With True Grit, the Coen brothers bring the classic western into the modern era with incredible results. With gorgeous visuals and great performances, True Grit succeeds on almost every level. The only drawback is that it really is a classic western, updated with modern depictions of violence. Other than that, it doesn’t add anything new. However, it still is an incredibly entertaining and well made western.
Fourteen year old Mattie Ross (Hailee Steinfeld), distraught over the death of her father, hires Marshall Rooster Cogburn (Jeff Bridges) to go after the murderer, Tom Cheney (Josh Brolin). The Marshall is reluctant to go after him with a young girl in tow, but cannot overcome Mattie’s persistence. Also chasing Cheney is Mr. LeBoeff (Matt Damon), a Texas Ranger. He joins them for part of their quest.
The most admirable part of the story is its heroine. Mattie is tough and resourceful, and the way she wins over the men in the story is actually pretty heartwarming. Obviously as a fourteen year old she is encountering extraordinary amounts of cruelty and violence on her journey of a type that she has never encountered before. Though it understandably gets to her in some scenes, she bears up extremely well, gaining the respect of the older and more seasoned western heroes around her. Hailee Steinfeld gives an incredible performance, making Mattie tough yet still clearly a young girl. The rest of the performances play well around hers.
The film also deals with the common western theme of revenge. Mattie’s pursuit of it is single minded and very determined. She pays a price for her revenge, but is not sorry to have it. The picture has a harsh eye for an eye viewpoint, but it comes across as only being fair. As I said, there really isn’t much new this film is offering besides the demographic of its heroine. A gang seeks revenge, then achieves it. There are nice scenes of bonding within the group and barren western landscapes on the way, but again, that’s nothing new. It is very entertaining however.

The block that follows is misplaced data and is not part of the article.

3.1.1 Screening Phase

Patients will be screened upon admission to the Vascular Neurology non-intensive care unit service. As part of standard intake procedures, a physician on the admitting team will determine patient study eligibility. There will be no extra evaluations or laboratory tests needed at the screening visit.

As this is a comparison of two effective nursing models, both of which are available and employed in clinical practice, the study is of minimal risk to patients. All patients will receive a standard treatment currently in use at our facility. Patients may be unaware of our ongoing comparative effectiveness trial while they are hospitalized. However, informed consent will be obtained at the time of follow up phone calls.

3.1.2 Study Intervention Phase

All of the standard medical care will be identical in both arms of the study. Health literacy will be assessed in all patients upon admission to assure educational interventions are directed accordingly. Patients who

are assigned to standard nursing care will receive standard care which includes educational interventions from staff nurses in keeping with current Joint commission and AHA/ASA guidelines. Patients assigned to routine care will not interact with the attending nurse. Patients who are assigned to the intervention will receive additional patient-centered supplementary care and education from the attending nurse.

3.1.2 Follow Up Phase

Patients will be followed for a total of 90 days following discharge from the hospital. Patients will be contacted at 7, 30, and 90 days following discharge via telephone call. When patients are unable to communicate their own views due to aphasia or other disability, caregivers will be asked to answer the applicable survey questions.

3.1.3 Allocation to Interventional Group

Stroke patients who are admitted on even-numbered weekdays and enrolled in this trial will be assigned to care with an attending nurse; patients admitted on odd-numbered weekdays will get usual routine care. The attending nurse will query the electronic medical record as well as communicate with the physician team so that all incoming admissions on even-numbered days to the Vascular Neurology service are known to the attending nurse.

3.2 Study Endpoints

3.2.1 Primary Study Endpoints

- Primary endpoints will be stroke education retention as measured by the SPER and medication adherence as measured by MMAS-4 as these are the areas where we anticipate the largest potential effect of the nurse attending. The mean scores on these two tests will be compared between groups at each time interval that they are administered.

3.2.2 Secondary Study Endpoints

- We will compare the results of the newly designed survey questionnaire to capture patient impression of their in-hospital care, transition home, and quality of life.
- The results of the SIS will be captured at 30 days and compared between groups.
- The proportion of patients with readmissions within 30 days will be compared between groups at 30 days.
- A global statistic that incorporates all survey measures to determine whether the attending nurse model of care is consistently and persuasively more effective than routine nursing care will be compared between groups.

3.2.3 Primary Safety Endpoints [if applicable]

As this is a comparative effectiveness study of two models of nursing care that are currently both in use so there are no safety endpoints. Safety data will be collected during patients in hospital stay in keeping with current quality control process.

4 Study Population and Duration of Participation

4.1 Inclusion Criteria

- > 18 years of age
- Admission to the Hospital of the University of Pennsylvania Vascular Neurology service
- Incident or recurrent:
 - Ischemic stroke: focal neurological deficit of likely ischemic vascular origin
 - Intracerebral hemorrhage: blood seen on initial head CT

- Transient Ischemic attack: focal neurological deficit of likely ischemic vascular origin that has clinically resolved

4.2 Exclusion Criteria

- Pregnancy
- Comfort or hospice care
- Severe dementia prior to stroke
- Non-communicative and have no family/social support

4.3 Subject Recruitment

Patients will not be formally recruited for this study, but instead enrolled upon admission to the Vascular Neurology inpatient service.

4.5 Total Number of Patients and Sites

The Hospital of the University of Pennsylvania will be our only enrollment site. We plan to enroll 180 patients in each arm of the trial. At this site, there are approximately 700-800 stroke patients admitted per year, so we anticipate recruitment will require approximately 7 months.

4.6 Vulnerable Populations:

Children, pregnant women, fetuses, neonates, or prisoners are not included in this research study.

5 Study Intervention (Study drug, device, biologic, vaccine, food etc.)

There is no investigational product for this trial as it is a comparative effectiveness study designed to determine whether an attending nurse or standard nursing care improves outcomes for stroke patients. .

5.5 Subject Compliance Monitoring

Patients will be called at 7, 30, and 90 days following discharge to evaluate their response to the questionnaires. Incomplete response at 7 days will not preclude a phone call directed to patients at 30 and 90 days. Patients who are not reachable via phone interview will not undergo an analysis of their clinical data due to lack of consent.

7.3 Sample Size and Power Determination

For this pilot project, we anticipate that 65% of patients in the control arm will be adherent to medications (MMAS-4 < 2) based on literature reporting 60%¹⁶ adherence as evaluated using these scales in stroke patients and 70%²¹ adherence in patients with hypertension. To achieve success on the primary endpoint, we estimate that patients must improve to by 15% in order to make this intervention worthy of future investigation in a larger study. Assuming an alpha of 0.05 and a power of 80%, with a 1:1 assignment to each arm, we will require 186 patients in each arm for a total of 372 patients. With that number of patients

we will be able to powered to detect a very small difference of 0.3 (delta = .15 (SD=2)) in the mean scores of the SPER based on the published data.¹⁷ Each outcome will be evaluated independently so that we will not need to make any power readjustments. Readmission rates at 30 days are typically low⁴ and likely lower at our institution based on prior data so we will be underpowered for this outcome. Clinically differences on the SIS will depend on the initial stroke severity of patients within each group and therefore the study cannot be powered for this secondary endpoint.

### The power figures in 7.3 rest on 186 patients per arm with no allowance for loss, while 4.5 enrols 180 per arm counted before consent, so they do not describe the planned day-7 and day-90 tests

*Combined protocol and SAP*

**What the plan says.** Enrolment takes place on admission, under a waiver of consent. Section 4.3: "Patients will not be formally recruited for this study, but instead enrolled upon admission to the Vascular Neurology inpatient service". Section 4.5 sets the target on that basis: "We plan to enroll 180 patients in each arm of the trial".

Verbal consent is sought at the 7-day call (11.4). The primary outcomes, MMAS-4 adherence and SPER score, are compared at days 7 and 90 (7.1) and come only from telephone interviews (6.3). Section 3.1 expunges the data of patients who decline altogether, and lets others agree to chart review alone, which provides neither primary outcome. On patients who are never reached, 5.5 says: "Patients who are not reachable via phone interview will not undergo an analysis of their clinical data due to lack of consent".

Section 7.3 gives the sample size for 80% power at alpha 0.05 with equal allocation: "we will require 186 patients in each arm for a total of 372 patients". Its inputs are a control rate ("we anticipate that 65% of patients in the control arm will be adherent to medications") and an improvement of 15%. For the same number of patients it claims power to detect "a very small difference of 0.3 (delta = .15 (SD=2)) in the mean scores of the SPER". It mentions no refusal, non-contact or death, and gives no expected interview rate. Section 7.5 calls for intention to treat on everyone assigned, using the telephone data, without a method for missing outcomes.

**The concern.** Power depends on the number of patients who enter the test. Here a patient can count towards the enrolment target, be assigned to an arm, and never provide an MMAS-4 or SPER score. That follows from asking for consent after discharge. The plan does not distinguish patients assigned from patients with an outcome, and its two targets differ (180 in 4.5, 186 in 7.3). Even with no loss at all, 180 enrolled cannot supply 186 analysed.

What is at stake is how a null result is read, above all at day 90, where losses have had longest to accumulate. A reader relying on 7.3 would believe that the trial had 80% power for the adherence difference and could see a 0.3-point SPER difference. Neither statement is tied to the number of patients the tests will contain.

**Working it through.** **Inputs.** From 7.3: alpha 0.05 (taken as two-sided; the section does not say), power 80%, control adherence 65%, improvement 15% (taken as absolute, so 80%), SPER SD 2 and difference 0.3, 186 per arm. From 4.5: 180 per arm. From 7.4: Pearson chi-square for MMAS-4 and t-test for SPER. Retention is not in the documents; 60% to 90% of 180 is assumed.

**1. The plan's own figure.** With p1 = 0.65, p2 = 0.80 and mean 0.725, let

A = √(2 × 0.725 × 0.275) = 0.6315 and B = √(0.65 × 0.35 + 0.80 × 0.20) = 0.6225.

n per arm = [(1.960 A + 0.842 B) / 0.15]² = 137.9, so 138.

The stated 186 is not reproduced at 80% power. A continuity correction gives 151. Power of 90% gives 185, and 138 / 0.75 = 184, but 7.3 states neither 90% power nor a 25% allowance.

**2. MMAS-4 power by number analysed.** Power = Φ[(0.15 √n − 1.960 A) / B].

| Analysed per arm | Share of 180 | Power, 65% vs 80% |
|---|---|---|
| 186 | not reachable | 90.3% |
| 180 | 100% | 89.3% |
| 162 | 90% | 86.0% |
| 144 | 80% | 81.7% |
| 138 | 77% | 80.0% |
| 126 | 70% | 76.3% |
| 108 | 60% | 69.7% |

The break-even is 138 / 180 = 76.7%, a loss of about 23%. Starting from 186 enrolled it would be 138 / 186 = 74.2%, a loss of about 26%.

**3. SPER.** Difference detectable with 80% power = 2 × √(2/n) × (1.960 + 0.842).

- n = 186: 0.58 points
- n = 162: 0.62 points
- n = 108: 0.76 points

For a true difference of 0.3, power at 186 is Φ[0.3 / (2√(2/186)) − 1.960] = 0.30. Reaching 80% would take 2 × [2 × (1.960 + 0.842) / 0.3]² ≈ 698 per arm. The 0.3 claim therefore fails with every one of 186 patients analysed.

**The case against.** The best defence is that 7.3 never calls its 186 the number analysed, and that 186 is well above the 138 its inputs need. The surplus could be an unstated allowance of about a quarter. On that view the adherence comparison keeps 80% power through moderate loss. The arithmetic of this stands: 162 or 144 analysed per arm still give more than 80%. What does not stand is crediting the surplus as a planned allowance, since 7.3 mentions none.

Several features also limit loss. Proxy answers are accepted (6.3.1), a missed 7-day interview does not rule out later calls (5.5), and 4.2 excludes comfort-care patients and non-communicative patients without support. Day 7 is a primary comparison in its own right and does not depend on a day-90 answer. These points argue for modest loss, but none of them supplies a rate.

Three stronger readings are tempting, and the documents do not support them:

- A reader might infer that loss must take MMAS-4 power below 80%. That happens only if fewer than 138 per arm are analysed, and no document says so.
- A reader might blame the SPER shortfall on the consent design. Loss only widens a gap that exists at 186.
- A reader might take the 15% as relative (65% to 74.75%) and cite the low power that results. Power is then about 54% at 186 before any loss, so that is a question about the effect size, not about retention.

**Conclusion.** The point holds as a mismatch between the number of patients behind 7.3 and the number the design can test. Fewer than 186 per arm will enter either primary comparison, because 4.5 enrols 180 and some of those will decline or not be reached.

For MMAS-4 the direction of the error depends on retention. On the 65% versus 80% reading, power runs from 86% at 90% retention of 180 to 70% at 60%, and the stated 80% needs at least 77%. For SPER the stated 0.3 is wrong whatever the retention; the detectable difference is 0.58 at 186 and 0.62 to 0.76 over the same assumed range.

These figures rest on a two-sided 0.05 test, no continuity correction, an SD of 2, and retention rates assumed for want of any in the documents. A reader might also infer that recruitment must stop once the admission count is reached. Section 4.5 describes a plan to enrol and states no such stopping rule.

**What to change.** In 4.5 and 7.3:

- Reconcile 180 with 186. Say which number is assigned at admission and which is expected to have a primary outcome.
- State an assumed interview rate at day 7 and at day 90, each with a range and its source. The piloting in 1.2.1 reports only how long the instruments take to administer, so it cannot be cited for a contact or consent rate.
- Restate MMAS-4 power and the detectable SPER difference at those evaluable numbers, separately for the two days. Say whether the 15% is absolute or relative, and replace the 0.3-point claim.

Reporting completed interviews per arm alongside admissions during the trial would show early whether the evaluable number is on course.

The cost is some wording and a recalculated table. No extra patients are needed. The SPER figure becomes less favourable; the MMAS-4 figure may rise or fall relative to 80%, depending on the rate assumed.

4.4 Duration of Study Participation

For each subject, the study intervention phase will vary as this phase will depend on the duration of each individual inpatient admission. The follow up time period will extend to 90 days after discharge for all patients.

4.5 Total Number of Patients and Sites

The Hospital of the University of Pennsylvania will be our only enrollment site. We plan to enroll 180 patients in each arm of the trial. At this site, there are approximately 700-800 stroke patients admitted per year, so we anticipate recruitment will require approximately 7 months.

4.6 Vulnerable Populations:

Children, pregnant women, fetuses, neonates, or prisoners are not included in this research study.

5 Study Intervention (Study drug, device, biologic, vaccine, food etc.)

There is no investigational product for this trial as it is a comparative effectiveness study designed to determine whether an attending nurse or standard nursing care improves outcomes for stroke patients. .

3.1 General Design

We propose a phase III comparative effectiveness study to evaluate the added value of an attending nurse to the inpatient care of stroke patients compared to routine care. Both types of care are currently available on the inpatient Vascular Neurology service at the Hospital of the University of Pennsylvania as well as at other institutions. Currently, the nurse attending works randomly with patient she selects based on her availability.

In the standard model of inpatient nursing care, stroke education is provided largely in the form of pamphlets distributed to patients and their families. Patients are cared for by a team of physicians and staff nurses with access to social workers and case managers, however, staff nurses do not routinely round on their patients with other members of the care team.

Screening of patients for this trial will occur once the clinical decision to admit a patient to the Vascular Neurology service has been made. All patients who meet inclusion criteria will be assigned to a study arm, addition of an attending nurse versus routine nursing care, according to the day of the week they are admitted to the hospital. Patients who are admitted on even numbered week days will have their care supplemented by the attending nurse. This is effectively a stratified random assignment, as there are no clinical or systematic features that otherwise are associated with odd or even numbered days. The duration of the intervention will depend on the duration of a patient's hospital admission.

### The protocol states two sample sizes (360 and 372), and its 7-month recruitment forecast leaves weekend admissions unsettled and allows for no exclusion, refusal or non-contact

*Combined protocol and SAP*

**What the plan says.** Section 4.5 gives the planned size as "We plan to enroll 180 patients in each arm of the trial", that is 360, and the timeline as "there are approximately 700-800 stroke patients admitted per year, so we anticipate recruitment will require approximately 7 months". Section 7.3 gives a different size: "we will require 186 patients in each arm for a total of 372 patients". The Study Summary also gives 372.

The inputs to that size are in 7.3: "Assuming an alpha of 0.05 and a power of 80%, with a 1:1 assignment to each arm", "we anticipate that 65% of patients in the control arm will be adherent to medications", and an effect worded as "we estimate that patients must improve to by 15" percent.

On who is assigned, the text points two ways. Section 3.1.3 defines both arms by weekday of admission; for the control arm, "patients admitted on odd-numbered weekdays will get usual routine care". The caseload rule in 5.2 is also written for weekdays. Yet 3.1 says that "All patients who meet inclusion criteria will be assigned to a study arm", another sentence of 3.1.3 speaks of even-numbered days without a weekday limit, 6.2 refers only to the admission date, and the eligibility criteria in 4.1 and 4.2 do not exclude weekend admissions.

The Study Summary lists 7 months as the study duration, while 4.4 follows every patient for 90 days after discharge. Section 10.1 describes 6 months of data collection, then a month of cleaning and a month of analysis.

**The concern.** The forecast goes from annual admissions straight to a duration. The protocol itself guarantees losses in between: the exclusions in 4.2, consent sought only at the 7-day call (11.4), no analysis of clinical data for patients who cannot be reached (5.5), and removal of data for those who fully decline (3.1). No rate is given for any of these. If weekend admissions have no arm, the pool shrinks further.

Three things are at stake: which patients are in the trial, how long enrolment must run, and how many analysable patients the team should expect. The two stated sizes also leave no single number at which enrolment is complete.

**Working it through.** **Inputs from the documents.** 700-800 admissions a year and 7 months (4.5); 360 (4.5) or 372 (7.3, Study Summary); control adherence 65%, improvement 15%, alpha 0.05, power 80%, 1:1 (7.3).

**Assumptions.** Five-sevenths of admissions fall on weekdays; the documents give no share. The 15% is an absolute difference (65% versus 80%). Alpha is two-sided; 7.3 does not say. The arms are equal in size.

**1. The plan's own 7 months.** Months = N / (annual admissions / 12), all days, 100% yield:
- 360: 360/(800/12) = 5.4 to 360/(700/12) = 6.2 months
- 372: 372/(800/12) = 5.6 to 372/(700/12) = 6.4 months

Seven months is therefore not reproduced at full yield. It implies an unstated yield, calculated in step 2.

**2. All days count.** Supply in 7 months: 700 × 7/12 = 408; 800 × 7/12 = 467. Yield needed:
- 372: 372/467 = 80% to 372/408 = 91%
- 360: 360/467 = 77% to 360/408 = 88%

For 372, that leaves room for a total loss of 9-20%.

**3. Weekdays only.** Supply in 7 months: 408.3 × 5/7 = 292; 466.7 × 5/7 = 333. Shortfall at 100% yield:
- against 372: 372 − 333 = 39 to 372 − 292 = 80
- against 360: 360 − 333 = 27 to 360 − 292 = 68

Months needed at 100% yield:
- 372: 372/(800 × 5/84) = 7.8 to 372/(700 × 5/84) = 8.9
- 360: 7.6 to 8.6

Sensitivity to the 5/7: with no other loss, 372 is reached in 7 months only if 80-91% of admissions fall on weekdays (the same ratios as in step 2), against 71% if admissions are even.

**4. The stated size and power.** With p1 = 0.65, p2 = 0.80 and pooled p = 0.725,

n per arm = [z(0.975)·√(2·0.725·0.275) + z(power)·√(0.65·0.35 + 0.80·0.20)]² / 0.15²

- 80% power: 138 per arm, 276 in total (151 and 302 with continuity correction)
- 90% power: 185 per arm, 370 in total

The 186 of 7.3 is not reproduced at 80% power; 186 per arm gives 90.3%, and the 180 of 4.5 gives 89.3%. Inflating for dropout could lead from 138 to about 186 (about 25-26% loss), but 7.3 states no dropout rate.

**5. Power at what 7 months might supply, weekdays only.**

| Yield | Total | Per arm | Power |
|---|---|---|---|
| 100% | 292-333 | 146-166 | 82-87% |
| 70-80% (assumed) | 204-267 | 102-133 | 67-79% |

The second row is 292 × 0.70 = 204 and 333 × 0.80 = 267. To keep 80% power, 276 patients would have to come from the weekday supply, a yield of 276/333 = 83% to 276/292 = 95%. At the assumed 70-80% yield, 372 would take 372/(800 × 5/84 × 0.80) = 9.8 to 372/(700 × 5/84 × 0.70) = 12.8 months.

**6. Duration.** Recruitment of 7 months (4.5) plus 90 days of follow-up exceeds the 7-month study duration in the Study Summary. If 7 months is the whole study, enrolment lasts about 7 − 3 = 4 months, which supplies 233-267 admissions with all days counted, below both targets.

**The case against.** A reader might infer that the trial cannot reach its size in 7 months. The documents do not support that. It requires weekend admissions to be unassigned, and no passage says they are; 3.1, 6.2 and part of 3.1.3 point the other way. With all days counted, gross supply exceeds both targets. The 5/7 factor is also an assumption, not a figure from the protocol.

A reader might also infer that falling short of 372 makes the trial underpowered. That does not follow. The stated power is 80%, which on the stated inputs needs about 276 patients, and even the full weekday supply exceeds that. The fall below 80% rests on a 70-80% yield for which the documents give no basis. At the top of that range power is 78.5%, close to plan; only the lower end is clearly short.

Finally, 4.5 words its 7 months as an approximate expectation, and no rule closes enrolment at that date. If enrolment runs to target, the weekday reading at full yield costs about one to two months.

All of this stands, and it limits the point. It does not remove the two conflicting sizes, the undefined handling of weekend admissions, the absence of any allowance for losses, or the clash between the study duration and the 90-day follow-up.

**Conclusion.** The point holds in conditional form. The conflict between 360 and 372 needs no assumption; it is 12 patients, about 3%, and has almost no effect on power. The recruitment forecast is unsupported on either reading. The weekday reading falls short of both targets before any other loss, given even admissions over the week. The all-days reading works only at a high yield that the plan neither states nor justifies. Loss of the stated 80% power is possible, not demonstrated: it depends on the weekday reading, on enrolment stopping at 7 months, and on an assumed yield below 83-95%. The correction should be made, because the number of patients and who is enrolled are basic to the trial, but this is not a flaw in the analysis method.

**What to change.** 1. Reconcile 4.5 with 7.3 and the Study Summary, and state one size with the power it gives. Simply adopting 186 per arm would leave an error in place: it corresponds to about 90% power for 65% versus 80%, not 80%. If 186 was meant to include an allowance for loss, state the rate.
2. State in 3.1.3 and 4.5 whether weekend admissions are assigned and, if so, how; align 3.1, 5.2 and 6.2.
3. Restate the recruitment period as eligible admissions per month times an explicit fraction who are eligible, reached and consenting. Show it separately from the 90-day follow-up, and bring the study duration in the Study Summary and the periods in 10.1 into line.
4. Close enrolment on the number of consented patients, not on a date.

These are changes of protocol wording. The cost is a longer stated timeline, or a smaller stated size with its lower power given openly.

It’s interesting to think of how this film fits into the Coens’ repertoire. While this only the fourth film of theirs I’ve seen, it stands out by not being very Coenesque. There are a couple of scenes where the offbeat humor seems familiar, like the scene with the guys wearing a bear’s head. The violence is obviously indicative. Though if I hadn’t already known they had made the movie, I probably wouldn’t have picked these things out. It’s a very good movie, but you can tell they’re holding back their individuality. It’s still a good film, but it’s hard to peg it as a Coen brothers film (at least for me).
True Grit is a very good film, though it’s the least spectacular I’ve seen from the Coen Brothers thus far. It accomplishes everything it sets out to do, but doesn’t really go deeper than that unfortunately. On pure entertainment value it ranks very highly, but I wish I had more to say about it thematically. That may be my fault, I might just not be seeing it, but from my standpoint it just falls a bit short.
“You must pay for everything in this world, one way and another. There is nothing free except the grace of God.”
Long story short: 3/4 stars
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